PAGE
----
Friday, March 27, 2009

Today, We're All Driving While Black

(An infrared image of a house in the United Kingdom that was mistakenly raided for suspected marijuana growth. Image credit: London Daily Mail)

This story is fascinating because of what it says about us as a country these days, as the Philadelphia Inquirer summarizes from its wire services:

A Dallas police officer was placed on administrative leave yesterday after he kept former Eagle Ryan Moats in a hospital parking lot and threatened to arrest him while Moats' mother-in-law died inside the building.

Officer Robert Powell also drew his gun during the March 18 incident involving Moats, now with the Houston Texans, in the Dallas suburb of Plano, police said.

The incident was videotaped. When another officer came with word that Moats' mother-in-law, 45-year-old Jonetta Collinsworth, was indeed dying, Powell's response was: "All right. I'm almost done."

By the time the 26-year-old running back had gotten the ticket and a lecture from Powell, about 13 minutes had passed. When he and Collinsworth's father entered the hospital, they learned Collinsworth was dead.

NFL: Dallas officer put on leave after incident with ex-Eagle

The first thing that strikes me is how little about the incident itself seems surprising. We've become so used to having to answer to law enforcement personnel that it seems almost routine. At airports we're expected to endure searches of our persons and our luggage so that we can be allowed on a plane. If you drive around the Southwest, you can expect to have to explain who you are to Border Patrol officers. As a traveler in that region, I've had that experience several times. This is becoming increasingly true up here in the Northwest, as well. Fortunately, I don't look like a Mexican and I don't talk like a Canadian. It's not just paranoids who assume we're being watched these days. It's not just the neurotic who have reason to fear being at airports.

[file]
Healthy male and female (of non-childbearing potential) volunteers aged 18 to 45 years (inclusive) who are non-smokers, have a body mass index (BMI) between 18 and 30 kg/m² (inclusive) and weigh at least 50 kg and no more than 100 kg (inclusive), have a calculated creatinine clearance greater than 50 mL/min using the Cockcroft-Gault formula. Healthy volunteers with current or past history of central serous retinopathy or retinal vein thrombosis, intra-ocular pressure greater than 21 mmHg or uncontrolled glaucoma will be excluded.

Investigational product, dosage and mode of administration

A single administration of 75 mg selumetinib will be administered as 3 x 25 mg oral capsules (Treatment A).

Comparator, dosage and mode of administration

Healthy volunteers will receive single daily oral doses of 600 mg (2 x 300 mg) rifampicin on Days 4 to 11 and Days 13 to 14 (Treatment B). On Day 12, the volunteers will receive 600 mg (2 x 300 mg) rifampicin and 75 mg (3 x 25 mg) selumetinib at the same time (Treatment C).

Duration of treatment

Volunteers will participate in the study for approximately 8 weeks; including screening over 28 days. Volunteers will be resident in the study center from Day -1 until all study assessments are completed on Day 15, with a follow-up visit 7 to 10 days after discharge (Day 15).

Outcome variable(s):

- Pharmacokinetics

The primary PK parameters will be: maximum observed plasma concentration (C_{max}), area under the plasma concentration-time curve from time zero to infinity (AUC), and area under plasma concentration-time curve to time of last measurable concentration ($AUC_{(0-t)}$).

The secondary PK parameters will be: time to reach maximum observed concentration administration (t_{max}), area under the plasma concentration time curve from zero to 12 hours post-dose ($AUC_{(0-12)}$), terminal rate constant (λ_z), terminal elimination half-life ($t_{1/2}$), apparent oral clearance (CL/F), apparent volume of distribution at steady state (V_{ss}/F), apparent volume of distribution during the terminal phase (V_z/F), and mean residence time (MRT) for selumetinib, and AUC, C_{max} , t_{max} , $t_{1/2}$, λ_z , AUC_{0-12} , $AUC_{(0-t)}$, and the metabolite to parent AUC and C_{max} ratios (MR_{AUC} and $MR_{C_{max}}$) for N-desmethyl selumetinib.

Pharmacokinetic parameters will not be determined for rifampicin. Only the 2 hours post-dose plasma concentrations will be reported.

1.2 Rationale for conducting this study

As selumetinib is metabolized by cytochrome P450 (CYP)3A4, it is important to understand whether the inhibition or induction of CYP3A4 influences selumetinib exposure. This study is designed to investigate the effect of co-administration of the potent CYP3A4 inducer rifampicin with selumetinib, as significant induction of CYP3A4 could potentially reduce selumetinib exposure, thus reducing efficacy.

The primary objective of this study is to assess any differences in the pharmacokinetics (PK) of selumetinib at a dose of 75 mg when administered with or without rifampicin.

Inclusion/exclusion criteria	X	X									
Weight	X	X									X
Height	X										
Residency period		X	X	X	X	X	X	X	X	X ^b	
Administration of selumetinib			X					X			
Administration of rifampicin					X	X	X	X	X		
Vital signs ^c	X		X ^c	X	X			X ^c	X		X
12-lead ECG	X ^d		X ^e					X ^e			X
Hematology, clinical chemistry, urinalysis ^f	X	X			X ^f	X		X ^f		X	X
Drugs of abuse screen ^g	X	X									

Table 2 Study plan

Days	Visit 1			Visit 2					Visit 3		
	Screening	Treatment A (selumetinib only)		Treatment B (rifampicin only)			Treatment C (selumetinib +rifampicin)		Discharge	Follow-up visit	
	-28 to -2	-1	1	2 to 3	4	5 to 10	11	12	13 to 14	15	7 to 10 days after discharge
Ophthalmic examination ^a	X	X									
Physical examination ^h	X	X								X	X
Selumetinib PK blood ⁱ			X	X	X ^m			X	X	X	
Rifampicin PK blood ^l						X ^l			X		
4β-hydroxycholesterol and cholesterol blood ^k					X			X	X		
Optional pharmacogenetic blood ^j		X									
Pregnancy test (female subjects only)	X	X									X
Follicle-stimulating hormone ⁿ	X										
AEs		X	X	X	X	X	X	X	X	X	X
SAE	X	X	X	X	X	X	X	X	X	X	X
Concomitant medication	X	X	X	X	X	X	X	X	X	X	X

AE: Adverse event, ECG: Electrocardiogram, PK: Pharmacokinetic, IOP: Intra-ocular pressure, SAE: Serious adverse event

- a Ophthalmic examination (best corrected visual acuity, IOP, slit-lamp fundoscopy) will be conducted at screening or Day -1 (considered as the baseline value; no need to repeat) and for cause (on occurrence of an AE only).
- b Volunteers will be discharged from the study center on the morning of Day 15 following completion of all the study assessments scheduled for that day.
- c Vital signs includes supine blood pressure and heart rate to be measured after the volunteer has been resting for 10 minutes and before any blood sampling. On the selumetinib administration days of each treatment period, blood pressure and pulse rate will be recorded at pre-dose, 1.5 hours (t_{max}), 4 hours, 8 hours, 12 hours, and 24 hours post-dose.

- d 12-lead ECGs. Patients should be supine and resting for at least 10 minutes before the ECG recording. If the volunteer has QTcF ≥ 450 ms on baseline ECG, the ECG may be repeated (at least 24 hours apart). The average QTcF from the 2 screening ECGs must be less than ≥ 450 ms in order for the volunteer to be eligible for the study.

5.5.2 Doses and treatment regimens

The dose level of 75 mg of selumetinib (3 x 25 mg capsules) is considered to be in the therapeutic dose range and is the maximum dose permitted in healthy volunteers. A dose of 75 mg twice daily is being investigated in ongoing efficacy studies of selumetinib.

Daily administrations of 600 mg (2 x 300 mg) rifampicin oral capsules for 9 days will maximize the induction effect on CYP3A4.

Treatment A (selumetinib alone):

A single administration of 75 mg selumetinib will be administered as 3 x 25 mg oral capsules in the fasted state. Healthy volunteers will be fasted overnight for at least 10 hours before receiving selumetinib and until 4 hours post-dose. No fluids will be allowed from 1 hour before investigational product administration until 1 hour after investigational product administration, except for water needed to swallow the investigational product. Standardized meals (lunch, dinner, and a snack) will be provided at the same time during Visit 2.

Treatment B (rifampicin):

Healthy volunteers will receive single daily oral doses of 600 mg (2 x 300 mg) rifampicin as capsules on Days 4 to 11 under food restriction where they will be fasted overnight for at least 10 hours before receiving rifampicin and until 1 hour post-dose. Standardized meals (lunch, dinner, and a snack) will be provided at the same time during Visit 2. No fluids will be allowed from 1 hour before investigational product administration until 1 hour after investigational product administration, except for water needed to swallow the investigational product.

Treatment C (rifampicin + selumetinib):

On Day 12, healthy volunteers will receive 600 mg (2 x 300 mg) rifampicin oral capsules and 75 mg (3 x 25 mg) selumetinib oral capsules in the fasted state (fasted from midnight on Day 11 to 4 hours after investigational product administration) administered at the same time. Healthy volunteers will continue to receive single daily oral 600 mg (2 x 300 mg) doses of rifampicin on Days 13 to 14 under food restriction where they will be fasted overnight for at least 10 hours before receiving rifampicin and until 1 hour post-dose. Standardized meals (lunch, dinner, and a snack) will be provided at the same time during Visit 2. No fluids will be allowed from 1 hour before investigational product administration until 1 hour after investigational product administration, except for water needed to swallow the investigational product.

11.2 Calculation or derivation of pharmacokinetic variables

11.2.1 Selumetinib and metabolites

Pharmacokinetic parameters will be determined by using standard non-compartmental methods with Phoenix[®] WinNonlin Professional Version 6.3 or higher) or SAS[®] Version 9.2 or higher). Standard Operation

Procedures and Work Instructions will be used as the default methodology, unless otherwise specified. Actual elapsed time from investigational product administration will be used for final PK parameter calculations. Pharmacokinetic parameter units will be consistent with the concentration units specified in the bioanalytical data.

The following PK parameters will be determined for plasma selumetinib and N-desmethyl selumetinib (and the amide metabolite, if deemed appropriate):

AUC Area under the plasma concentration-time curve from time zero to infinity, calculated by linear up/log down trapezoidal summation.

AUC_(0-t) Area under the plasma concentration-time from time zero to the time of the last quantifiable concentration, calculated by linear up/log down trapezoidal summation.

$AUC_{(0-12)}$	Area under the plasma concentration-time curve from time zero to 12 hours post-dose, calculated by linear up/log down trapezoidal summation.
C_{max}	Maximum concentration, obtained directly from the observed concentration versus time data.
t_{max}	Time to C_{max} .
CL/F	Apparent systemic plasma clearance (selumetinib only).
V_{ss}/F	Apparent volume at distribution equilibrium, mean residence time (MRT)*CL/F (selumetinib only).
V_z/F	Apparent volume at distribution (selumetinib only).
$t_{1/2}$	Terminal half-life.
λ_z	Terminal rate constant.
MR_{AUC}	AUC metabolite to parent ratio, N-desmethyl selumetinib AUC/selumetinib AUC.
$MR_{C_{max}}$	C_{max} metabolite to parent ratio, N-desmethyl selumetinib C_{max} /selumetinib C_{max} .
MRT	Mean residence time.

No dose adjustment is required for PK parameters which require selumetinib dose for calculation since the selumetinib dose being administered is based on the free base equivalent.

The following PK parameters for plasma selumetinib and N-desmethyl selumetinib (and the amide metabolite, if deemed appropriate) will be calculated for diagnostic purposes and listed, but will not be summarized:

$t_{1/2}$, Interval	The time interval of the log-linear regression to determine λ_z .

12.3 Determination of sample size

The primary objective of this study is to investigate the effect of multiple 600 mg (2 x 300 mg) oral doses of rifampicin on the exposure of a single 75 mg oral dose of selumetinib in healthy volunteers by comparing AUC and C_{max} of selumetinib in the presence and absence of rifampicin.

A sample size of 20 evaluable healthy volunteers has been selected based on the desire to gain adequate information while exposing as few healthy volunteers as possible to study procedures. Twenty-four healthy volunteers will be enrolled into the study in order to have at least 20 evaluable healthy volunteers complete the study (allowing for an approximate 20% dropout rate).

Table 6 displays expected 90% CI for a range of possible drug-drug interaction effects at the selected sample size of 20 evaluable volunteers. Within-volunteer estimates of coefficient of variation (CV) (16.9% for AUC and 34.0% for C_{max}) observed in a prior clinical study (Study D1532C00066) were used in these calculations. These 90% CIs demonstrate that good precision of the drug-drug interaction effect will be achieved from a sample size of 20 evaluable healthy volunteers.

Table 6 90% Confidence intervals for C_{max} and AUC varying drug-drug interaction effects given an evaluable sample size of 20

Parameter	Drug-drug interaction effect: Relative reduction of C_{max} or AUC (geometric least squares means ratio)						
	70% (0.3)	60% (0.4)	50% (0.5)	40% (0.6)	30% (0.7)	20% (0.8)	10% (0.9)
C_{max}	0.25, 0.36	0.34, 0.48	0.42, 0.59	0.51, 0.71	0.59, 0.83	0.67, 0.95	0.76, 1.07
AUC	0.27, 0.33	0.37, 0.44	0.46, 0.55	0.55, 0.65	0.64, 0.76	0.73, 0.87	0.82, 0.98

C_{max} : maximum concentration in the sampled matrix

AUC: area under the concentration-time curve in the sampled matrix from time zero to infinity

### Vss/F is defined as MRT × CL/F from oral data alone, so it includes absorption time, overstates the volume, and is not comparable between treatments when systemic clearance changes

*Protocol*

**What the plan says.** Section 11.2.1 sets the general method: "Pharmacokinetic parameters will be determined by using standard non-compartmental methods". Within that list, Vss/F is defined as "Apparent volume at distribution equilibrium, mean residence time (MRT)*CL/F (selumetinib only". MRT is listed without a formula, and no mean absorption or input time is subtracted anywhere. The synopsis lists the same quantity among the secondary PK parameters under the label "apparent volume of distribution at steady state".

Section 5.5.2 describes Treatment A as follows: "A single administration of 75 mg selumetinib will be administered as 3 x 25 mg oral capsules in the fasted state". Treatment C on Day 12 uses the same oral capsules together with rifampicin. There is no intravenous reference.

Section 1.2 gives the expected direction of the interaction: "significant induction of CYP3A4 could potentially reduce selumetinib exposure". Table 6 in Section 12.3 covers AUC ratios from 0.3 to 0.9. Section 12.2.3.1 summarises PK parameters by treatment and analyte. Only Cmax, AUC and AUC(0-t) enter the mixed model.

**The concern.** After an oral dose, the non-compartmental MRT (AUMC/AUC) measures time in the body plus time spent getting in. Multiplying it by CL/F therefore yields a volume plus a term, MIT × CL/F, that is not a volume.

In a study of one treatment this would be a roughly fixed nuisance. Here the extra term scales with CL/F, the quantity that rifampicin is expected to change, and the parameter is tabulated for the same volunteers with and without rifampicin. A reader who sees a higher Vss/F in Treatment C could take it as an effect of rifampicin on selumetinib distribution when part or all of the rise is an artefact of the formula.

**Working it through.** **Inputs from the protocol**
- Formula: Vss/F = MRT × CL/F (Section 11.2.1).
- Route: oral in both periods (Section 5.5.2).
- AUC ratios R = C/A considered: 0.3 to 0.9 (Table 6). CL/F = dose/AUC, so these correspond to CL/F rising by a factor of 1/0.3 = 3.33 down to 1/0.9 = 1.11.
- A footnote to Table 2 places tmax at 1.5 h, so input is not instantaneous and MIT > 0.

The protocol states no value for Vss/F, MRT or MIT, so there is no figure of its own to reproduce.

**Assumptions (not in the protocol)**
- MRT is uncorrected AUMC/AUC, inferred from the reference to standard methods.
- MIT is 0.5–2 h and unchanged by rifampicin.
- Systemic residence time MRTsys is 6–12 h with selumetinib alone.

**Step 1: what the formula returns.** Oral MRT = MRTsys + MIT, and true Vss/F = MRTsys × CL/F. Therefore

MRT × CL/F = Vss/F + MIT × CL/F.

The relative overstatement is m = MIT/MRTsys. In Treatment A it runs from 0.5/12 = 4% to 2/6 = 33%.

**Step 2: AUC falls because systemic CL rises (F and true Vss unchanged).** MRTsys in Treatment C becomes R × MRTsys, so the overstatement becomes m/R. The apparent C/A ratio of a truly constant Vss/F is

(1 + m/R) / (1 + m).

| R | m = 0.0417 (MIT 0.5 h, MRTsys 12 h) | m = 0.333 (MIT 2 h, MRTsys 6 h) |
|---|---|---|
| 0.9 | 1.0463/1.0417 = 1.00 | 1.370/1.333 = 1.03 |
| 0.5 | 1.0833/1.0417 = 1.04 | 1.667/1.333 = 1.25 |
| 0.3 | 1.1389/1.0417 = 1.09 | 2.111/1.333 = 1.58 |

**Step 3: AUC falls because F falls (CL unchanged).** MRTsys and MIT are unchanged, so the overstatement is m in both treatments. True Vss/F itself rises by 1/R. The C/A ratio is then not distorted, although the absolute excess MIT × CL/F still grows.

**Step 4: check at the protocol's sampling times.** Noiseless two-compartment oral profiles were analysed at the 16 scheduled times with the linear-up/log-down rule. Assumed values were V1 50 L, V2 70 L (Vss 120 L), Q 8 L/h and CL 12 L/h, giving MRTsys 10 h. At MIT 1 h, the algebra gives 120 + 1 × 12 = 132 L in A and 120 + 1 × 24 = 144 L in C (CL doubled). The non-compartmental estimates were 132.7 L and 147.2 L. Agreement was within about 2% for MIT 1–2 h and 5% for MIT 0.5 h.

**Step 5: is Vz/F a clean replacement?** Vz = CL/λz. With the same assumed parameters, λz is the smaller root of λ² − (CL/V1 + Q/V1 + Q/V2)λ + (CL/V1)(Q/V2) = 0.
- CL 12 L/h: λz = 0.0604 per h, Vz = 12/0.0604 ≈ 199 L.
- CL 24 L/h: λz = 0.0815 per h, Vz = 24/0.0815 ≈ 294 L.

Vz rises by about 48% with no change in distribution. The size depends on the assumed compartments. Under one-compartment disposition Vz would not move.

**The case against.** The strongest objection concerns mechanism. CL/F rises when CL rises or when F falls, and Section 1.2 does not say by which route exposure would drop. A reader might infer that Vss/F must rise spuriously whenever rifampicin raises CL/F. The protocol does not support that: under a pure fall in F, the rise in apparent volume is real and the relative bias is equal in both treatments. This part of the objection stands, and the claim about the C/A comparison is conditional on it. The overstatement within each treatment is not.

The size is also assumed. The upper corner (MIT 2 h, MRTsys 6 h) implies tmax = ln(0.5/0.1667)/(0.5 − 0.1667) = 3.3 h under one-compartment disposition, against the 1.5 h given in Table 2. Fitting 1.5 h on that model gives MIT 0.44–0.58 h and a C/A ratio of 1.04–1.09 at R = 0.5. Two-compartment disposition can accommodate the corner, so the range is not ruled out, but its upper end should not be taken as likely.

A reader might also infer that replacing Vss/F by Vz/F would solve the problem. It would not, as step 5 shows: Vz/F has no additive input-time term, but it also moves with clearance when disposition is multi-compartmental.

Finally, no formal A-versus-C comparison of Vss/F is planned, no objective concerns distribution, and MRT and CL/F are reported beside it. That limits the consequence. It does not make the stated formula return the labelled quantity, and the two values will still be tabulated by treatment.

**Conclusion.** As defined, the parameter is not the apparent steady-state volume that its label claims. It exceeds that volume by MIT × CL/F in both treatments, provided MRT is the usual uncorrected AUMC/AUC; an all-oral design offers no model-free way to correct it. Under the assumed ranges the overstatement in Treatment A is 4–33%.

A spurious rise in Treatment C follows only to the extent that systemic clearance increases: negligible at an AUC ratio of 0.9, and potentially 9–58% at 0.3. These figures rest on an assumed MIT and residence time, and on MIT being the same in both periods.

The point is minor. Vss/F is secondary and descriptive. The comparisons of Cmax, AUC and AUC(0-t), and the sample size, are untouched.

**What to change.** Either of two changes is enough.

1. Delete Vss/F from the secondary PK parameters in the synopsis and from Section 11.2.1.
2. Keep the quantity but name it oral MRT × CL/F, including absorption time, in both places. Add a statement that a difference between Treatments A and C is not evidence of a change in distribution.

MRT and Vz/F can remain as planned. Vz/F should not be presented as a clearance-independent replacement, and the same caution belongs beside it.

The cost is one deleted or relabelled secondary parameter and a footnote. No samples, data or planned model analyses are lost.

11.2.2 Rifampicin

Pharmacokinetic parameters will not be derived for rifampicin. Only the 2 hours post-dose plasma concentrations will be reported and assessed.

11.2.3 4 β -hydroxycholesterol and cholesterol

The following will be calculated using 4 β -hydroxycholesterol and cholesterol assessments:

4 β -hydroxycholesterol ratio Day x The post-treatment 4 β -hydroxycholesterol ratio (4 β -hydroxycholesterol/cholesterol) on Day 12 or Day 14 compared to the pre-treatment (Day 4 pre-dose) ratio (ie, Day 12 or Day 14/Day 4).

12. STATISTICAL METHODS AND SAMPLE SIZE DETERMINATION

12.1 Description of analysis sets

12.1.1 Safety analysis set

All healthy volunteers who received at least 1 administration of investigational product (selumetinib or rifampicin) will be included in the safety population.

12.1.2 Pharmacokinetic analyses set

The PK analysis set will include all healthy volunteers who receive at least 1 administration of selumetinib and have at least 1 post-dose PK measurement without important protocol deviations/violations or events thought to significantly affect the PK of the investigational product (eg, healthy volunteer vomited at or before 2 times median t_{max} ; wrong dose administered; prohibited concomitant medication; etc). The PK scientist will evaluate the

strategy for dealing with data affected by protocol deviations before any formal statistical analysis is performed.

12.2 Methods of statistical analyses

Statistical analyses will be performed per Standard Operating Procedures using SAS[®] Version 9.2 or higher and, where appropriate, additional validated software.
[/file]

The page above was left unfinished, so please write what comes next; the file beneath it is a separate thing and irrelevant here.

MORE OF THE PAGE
We've also become used to people not using the most basic powers of observation and reason. This incident happened in a hospital parking lot. How many people drive to the hospital for no reason? You don't need to be Sherlock Holmes to figure out that Mr. and Mrs. Moats were probably telling the truth when they said they were visiting a dying relative. They also, according to the Dallas police chief, did not behave inappropriately given the situation:

[Dallas police chief David] Kunkle adds Moats and his wife Tamishia Moats exercised patience and restraint when dealing with the officer, adding that Moats never mentioned he was a professional football player.

Officer Blocked Houston Texan From Reaching Dying Mother-In-Law

Thanks to some ludicrous overreactions to the sorts of things that go on in our society all the time, I'm seldom surprised by irrational behavior on the part of some law enforcement officials.

What appears to have prompted this investigation is also instructive:

Nurses, a security guard and a Plano police officer came to persuade the officer to allow Moats to see his mother-in-law, but he kept Moats outside for nearly 20-minutes.
Dallas police are trying to determine why they were unaware of the incident until nearly a week later.

The Plano police officer who confronted the Dallas officer at the scene, later went to his supervisor to inform Dallas police about the incident.

Officer Blocked Houston Texan From Reaching Dying Mother-In-Law

My guess is that if that Plano police officer hadn't made the complaint, one professional to another, then this incident might never have been investigated. Of course, had Moats not been a professional football player, it's unlikely this incident would have appeared in Google News and thus come to my attention. Had Moats been a black man who wasn't a celebrity, it seems possible that, if he had filed a complaint, they would have dismissed it as another "driving while black" complaint.